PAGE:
The New World
by X

Album: More Fun In The New World (1983)
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Songfacts®:

  • Exene Cervenka of X considers this the most prescient song in the band's catalog. It tells the story of a homeless person who has heard all the empty promises made by politicians and has now given up hope completely. In fact, he doesn't even know who the president is - they're all just the same to him.

    In a 2019 Songfacts interview with Cervenka, she said: "Homelessness is a ridiculous epidemic. We're just getting into the epidemic of homelessness and what it's going to be in a couple of years."
  • Cervenka and X bass player John Doe do twin lead vocals on this song. They are the credited writers.
  • The refrain of "this was supposed to be the new world" reflects the slogans often heard on campaigns. Many politicians ran on variations of the "it's a new world" theme, only to stick with the status quo once in office.
  • The song opens with the homeless man talking about how the bars aren't open because it must be Election Day. In many states, alcohol sales were prohibited on Election Day, a vestige from the 1800s when bars sometimes doubled as polling places. South Carolina had an Election Day alcohol ban in place until 2014.
  • X made a video for this song that got a smattering of airplay on MTV. Shot with the band in front of a green screen, it looks very dated with poor compositing.

    The band's rise coincided with the launch of MTV, and they made videos early on, the first of which were directed by their producer, Ray Manzarek of The Doors. X had a striking look thanks to the photogenic Exene Cervenka and John Doe, but they never made headway on MTV or on traditional radio. College radio played them, with they stayed underground their entire career. A quirky MTV hit could have changed their fortunes dramatically.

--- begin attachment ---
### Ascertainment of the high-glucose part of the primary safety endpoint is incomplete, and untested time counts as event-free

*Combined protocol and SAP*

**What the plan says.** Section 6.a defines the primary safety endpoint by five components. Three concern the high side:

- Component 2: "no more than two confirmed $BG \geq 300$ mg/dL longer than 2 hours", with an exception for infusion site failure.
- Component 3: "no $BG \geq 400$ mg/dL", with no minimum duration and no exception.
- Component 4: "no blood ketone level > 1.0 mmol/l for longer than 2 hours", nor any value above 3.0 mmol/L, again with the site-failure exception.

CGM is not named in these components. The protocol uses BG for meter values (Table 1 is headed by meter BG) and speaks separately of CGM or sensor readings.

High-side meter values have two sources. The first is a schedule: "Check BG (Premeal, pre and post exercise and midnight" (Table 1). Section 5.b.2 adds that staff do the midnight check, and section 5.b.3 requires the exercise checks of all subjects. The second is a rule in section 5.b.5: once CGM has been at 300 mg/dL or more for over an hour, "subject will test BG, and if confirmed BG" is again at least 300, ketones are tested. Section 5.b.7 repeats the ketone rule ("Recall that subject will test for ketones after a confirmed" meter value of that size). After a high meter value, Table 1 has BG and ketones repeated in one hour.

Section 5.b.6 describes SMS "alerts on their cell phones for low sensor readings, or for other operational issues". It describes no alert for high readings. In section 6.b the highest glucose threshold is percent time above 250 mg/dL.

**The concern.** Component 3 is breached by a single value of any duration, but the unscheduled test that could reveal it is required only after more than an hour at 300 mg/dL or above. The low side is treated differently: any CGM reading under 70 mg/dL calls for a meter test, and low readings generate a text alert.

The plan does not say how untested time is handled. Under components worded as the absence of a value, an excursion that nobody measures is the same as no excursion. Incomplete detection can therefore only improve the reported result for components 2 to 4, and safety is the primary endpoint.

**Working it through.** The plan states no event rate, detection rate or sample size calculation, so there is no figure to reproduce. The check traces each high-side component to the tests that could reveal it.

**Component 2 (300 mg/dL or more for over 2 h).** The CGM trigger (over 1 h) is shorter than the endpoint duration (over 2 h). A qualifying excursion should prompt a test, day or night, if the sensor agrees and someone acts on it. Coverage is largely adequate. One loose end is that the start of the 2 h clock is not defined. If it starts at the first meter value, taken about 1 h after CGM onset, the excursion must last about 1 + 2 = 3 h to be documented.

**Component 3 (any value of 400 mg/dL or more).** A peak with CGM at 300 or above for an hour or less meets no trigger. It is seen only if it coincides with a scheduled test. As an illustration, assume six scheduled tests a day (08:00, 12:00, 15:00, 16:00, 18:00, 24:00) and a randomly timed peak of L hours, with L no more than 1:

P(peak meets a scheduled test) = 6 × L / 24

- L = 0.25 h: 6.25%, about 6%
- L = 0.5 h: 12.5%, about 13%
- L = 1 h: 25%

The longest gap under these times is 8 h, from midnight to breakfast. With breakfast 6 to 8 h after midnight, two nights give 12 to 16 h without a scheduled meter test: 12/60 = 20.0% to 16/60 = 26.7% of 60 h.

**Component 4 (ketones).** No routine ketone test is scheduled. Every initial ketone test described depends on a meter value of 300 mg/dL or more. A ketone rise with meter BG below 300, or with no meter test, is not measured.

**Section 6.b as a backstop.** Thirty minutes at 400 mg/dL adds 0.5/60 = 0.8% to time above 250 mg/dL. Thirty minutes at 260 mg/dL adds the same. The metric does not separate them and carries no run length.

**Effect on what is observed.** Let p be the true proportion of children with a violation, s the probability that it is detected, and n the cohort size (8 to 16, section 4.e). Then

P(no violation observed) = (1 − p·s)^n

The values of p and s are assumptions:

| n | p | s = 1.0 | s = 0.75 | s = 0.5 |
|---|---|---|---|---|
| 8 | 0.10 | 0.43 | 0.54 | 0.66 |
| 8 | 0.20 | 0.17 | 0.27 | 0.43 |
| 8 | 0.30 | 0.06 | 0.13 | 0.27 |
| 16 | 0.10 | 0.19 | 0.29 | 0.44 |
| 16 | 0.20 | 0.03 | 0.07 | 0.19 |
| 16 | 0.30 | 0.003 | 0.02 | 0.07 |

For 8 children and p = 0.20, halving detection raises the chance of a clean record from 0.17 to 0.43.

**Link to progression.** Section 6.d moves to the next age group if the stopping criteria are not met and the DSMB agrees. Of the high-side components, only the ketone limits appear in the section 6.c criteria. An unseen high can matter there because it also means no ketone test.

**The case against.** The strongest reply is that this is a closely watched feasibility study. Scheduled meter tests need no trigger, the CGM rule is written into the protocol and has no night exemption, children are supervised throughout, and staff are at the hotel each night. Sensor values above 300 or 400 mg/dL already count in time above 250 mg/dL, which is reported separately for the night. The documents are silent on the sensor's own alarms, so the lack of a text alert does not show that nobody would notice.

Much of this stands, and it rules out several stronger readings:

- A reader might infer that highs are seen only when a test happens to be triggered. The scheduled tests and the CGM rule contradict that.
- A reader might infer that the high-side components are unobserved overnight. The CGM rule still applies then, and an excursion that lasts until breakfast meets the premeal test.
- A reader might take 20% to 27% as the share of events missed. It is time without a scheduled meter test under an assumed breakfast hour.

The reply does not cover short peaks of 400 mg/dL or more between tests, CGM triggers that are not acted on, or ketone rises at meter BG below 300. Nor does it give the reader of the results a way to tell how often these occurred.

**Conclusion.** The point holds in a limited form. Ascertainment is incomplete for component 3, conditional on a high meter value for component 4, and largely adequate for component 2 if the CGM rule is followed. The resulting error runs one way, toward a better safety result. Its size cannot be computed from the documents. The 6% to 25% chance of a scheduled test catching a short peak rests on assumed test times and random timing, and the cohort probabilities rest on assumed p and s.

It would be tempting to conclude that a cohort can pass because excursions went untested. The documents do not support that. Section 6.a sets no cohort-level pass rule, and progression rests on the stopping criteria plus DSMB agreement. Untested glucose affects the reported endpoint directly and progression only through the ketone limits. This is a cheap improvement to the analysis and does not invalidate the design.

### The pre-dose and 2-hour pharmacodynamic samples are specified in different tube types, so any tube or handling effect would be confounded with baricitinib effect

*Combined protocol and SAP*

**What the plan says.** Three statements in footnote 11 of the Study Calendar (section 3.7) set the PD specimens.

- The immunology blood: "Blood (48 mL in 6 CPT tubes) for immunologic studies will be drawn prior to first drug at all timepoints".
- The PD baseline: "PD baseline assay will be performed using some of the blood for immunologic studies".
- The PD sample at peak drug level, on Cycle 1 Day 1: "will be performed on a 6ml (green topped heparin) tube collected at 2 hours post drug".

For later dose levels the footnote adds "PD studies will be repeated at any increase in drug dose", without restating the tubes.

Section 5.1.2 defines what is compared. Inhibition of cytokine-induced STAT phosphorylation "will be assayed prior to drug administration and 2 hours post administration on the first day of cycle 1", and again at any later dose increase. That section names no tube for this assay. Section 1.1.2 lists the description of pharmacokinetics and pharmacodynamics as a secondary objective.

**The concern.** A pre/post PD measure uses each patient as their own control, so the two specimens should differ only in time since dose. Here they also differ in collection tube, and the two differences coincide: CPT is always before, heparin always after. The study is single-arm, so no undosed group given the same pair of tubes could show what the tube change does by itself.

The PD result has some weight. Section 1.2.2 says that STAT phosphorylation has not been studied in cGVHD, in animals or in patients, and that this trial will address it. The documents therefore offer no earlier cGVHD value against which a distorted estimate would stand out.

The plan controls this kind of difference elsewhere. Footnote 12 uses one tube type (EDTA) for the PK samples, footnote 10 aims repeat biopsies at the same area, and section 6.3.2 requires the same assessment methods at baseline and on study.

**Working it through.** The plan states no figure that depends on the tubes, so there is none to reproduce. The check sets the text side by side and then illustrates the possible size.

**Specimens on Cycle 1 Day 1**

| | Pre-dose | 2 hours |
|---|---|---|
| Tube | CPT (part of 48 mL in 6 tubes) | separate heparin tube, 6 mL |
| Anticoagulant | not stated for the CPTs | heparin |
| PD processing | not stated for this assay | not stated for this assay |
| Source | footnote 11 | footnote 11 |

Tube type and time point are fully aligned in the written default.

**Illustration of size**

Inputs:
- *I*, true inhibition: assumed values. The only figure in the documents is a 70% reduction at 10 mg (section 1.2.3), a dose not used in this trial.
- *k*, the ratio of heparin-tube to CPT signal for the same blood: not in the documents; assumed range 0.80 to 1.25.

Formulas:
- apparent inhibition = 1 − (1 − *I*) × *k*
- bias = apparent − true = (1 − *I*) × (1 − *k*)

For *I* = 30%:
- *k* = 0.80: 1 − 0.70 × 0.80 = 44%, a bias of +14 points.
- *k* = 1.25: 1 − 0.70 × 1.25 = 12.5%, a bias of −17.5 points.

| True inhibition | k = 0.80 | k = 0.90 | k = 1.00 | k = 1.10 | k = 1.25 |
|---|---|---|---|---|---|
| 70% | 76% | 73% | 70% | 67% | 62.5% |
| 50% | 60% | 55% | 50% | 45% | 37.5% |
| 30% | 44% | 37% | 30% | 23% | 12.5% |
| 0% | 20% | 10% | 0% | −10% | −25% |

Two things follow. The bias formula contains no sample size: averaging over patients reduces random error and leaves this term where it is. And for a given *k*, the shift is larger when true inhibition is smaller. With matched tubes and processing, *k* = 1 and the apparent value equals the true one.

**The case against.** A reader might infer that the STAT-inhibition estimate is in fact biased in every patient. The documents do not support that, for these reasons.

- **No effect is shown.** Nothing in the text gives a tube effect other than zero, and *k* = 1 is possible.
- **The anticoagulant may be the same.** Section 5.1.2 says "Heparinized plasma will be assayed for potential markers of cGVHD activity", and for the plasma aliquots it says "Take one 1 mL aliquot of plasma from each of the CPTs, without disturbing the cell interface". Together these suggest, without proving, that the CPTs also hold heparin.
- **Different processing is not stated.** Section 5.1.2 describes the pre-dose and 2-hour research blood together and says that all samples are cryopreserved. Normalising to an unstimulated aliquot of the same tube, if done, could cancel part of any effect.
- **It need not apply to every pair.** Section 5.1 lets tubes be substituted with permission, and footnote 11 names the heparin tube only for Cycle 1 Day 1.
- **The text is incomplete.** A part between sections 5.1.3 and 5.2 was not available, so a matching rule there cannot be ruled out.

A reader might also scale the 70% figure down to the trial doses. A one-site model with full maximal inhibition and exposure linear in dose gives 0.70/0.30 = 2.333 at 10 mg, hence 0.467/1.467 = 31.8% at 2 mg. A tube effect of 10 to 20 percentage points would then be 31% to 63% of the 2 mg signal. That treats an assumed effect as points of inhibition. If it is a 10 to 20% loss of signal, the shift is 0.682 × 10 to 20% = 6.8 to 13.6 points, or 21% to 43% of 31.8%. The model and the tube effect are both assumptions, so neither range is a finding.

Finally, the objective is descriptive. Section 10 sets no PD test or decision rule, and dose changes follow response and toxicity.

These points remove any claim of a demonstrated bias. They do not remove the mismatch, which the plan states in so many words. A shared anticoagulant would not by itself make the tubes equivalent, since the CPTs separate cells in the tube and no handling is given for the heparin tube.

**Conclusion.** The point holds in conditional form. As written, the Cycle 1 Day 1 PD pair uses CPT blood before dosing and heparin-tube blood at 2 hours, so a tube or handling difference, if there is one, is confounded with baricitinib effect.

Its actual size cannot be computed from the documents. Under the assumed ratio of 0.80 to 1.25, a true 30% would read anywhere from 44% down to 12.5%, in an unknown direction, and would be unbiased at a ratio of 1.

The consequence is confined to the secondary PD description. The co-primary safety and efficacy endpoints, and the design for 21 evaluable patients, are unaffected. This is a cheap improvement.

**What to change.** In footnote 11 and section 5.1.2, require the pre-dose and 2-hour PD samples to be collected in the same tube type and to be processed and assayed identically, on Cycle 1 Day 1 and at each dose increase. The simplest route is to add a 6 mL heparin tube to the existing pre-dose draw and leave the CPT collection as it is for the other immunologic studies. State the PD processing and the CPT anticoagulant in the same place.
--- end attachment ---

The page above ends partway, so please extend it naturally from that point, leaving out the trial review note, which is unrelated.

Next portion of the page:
• This was the opening track to the band's fourth album, their last produced by Ray Manzarek. It was also the last album before guitarist Billy Zoom left the band, marking the first time an original member departed. Zoom came back into the fold in 1998.

Comments: 1

  • E from MichiganI love how they used the "what's his name" line rather than naming a specific president (Reagan at the time). It gives the song a timeless quality that makes it as relevant now as it was back then.
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